When we start from the awareness of the individual self or soul, we eventually come to understand three elements or poises that interact in our relationship to our lives. There is God, whom we may see as an external creator, or power of consciousness outside the actions of Nature. There is Nature, which seems to carry on its complex operations in an incredibly detailed manner, but which does not immediately to us display any form of self-conscious awareness. And there is the individual soul, which sees itself as a separate ego-individual trying to interact with others within the framework of Nature, and trying to achieve a realisation or relationship, as the case may be, with God in some form or manner.
When we begin to experience the spiritual vision, the definitions change somewhat, as Sri Aurobindo has described: “In the spiritual experience, we see God as the supreme Self or Spirit, or as the Being from whom we come and in whom we live and move. We see Nature as his Power or God as Power, Spirit in Power acting in ourselves and the world. The Jiva is then himself this Self, Spirit, Divine, so’ham, because he is one with him in essence of his being and consciousness, but as the individual he is only a portion of the Divine, a self of the Spirit, and in his natural being a form of the Shakti, a power of God in movement and action, para prakrtir jivabhuta.”
The persistence of the ego-consciousness complicates the relationship, as it continues to insert and insist upon fulfillment of the ego’s desires and demands. “The ego in us makes claims on the Divine other than the spiritual claim, and these claims are in a sense legitimate, but so long as and in proportion as they take the egoistic form, they are open to much grossness and great perversions, burdened with an element of falsehood, undesirable reaction and consequent evil, and the relation can only be wholly right, happy and perfect when these claims become part of the spiritual claim and lose their egoistic character.”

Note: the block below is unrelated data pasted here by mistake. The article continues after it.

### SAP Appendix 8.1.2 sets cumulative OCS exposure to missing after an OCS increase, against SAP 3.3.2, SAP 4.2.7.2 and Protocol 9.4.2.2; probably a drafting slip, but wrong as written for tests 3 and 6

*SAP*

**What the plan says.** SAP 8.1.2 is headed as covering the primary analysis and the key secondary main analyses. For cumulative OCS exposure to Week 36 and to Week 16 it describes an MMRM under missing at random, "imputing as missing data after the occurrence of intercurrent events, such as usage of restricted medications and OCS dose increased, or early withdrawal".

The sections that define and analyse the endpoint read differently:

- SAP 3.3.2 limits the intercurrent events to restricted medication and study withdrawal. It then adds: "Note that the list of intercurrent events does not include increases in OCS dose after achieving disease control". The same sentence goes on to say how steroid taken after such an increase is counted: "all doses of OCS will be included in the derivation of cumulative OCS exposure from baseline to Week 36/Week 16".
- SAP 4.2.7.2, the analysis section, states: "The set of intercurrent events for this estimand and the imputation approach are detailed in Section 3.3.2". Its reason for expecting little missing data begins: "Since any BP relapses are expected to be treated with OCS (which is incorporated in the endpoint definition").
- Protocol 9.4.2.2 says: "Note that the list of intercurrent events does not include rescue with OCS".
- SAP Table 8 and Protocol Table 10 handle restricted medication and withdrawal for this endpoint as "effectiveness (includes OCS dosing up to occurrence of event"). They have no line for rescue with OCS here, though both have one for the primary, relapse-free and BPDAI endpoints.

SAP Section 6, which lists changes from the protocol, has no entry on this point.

The solution is the ever-increasing identification with the Divine, in consciousness and in power of action, so that we see a progressive dissolution of the hold of the ego as the standpoint shifts to the Divine standpoint. “This is the sense of the self-surrender of the individual self to the Divine…. It does not exclude a will for the delight of oneness, for participation in the divine consciousness, wisdom, knowledge, light, power, perfection, for the satisfaction of the divine fulfilment in us, but the will, the aspiration is ours because it is his will in us. At first, while there is still insistence on our own personality, it only reflects that, but becomes more and more indistinguishable from it, less personal and eventually it loses all shade of separateness, because the will in us has grown identical with the divine Tapas, the action of the divine Shakti.”
Sri Aurobindo, The Synthesis of Yoga, Part Four: The Yoga of Self-Perfection, Chapter 17, The Action of the Divine Shakti, pp. 737-738